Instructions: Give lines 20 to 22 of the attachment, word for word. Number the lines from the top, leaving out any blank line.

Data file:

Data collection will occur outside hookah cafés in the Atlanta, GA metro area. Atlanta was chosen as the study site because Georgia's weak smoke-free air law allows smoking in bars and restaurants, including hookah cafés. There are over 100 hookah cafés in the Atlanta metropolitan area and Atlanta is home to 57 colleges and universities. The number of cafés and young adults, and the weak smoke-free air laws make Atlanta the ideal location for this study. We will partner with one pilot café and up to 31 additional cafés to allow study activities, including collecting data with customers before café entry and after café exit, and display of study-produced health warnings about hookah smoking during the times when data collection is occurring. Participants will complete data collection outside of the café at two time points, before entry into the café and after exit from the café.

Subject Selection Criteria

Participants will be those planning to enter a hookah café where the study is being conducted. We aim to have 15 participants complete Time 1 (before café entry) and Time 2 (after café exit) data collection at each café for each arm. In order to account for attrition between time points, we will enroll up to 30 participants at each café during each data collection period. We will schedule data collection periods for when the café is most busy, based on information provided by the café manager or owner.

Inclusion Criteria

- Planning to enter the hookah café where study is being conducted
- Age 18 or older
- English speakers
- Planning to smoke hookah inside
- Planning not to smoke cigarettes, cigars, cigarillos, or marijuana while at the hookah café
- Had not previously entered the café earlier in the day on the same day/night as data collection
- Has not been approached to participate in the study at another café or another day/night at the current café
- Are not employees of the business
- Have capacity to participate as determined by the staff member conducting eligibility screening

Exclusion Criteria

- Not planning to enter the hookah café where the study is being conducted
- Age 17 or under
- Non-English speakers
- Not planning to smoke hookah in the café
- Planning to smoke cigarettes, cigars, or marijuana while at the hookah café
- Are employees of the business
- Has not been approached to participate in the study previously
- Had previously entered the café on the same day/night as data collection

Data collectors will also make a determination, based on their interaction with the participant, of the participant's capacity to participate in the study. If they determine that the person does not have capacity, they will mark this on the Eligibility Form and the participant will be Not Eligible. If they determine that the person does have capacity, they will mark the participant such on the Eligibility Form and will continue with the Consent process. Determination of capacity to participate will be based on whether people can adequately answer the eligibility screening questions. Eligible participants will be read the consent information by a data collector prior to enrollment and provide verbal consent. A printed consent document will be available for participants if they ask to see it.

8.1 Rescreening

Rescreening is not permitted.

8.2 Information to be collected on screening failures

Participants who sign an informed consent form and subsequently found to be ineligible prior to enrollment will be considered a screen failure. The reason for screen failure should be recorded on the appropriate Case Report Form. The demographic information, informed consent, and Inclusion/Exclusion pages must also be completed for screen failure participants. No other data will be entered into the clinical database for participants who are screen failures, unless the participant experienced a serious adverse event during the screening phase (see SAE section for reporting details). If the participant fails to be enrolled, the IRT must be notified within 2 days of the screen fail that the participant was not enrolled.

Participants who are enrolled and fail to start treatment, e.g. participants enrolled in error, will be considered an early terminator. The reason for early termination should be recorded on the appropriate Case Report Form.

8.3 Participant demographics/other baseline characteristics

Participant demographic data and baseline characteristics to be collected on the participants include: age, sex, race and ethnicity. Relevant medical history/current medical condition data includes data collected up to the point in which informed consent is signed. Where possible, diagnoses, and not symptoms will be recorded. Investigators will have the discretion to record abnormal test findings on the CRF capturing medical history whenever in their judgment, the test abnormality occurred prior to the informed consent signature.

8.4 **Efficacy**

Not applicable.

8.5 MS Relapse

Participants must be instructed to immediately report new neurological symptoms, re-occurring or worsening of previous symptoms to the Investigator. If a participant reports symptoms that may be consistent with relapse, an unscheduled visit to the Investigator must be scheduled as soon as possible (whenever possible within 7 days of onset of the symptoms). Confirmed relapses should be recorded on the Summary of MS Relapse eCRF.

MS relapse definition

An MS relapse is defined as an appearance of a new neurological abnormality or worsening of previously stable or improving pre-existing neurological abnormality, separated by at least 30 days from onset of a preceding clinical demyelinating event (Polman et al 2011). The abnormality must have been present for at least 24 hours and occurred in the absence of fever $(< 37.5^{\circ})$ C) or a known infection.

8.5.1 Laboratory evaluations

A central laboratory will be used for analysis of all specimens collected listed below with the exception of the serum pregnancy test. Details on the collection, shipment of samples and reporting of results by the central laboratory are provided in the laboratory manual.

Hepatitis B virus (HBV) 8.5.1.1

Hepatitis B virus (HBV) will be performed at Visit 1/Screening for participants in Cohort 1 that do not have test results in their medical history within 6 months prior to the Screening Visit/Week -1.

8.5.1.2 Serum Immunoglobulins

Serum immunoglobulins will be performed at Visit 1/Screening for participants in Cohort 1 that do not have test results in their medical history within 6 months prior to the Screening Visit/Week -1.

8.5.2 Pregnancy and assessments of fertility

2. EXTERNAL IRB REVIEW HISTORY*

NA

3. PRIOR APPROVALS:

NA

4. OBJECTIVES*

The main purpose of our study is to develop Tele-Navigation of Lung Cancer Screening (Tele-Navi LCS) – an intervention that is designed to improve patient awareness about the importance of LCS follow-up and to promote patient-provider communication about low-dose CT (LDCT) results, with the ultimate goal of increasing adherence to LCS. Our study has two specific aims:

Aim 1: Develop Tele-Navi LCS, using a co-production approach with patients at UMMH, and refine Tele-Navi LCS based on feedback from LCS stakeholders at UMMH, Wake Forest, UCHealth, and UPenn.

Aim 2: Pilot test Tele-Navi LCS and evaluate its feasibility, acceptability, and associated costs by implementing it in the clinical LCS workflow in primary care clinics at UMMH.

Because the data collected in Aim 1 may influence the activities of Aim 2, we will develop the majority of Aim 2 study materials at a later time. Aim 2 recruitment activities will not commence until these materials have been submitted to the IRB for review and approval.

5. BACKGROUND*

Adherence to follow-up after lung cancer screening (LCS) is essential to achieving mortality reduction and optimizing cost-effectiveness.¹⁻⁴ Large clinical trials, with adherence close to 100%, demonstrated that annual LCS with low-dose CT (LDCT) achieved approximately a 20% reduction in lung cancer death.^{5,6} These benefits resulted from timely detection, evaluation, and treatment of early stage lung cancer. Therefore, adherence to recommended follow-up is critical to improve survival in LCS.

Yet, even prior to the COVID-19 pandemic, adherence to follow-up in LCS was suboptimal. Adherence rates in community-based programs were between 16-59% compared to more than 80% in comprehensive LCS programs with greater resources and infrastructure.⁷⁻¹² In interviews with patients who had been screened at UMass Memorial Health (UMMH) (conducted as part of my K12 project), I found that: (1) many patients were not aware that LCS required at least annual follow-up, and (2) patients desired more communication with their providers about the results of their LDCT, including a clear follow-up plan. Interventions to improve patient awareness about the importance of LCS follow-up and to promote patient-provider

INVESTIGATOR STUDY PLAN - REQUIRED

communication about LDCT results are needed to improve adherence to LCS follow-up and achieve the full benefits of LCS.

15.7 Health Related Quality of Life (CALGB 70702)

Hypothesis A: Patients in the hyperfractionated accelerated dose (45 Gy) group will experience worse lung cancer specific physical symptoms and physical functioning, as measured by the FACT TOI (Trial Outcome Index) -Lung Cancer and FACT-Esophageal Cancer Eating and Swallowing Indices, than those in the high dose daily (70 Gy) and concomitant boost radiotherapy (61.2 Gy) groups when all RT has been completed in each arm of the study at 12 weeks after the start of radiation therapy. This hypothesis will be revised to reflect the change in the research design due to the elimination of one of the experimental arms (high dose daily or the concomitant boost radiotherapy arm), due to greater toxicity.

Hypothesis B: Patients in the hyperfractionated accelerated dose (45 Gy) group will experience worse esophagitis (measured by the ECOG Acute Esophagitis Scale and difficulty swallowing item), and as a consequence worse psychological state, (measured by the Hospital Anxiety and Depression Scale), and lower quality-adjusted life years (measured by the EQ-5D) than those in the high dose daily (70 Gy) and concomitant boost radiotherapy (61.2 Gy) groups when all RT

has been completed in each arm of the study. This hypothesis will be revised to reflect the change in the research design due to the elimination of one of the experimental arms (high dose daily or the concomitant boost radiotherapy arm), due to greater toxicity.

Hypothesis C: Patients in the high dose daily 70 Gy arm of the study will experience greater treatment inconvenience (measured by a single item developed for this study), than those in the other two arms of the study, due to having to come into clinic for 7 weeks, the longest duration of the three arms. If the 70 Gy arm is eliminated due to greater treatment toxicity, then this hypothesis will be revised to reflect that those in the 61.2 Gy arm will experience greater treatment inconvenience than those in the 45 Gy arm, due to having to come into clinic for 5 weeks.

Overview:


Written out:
- Are employees of the business
- Has not been approached to participate in the study previously
- Had previously entered the café on the same day/night as data collection